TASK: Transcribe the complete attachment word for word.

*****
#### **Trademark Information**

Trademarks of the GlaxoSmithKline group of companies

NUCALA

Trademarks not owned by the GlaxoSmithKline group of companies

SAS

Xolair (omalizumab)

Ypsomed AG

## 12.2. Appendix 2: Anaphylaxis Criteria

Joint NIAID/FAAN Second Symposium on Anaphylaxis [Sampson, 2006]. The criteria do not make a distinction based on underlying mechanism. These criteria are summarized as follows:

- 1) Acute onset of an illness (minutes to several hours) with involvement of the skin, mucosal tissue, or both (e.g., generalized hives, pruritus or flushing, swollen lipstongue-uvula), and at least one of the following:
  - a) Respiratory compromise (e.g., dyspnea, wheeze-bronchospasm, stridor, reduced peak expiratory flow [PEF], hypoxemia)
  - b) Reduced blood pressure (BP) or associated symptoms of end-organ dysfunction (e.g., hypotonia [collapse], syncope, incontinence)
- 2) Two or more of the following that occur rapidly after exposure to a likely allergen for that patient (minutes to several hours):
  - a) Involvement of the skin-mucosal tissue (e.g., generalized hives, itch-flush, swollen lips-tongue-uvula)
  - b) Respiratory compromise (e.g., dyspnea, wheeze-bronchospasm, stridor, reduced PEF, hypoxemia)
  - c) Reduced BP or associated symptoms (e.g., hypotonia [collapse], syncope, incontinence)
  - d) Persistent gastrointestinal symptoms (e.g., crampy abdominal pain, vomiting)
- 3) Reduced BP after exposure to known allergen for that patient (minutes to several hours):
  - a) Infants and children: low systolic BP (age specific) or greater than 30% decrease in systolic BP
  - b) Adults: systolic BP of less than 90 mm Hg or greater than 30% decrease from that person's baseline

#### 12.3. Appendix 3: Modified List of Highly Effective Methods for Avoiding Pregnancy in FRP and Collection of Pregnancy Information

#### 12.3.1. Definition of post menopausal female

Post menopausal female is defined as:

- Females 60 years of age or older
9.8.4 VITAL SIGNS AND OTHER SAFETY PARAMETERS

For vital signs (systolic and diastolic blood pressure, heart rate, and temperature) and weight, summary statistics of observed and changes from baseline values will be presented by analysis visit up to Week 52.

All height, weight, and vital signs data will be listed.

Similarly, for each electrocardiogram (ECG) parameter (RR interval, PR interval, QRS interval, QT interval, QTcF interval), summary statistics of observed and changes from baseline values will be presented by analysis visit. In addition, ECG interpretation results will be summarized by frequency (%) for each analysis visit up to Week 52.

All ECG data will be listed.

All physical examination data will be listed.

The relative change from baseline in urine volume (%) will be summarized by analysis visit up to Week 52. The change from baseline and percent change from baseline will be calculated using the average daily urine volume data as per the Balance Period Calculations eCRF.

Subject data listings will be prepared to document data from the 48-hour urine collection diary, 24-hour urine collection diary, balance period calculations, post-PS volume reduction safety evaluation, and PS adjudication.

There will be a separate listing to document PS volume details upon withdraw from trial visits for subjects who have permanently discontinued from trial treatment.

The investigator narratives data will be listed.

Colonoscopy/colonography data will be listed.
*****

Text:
#### **Trademark Information**

Trademarks of the GlaxoSmithKline group of companies

NUCALA

Trademarks not owned by the GlaxoSmithKline group of companies

SAS

Xolair (omalizumab)

Ypsomed AG

## 12.2. Appendix 2: Anaphylaxis Criteria

Joint NIAID/FAAN Second Symposium on Anaphylaxis [Sampson, 2006]. The criteria do not make a distinction based on underlying mechanism. These criteria are summarized as follows:

- 1) Acute onset of an illness (minutes to several hours) with involvement of the skin, mucosal tissue, or both (e.g., generalized hives, pruritus or flushing, swollen lipstongue-uvula), and at least one of the following:
  - a) Respiratory compromise (e.g., dyspnea, wheeze-bronchospasm, stridor, reduced peak expiratory flow [PEF], hypoxemia)
  - b) Reduced blood pressure (BP) or associated symptoms of end-organ dysfunction (e.g., hypotonia [collapse], syncope, incontinence)
- 2) Two or more of the following that occur rapidly after exposure to a likely allergen for that patient (minutes to several hours):
  - a) Involvement of the skin-mucosal tissue (e.g., generalized hives, itch-flush, swollen lips-tongue-uvula)
  - b) Respiratory compromise (e.g., dyspnea, wheeze-bronchospasm, stridor, reduced PEF, hypoxemia)
  - c) Reduced BP or associated symptoms (e.g., hypotonia [collapse], syncope, incontinence)
  - d) Persistent gastrointestinal symptoms (e.g., crampy abdominal pain, vomiting)
- 3) Reduced BP after exposure to known allergen for that patient (minutes to several hours):
  - a) Infants and children: low systolic BP (age specific) or greater than 30% decrease in systolic BP
  - b) Adults: systolic BP of less than 90 mm Hg or greater than 30% decrease from that person's baseline

#### 12.3. Appendix 3: Modified List of Highly Effective Methods for Avoiding Pregnancy in FRP and Collection of Pregnancy Information

#### 12.3.1. Definition of post menopausal female

Post menopausal female is defined as:

- Females 60 years of age or older
9.8.4 VITAL SIGNS AND OTHER SAFETY PARAMETERS

For vital signs (systolic and diastolic blood pressure, heart rate, and temperature) and weight, summary statistics of observed and changes from baseline values will be presented by analysis visit up to Week 52.

All height, weight, and vital signs data will be listed.

Similarly, for each electrocardiogram (ECG) parameter (RR interval, PR interval, QRS interval, QT interval, QTcF interval), summary statistics of observed and changes from baseline values will be presented by analysis visit. In addition, ECG interpretation results will be summarized by frequency (%) for each analysis visit up to Week 52.

All ECG data will be listed.

All physical examination data will be listed.

The relative change from baseline in urine volume (%) will be summarized by analysis visit up to Week 52. The change from baseline and percent change from baseline will be calculated using the average daily urine volume data as per the Balance Period Calculations eCRF.

Subject data listings will be prepared to document data from the 48-hour urine collection diary, 24-hour urine collection diary, balance period calculations, post-PS volume reduction safety evaluation, and PS adjudication.

There will be a separate listing to document PS volume details upon withdraw from trial visits for subjects who have permanently discontinued from trial treatment.

The investigator narratives data will be listed.

Colonoscopy/colonography data will be listed.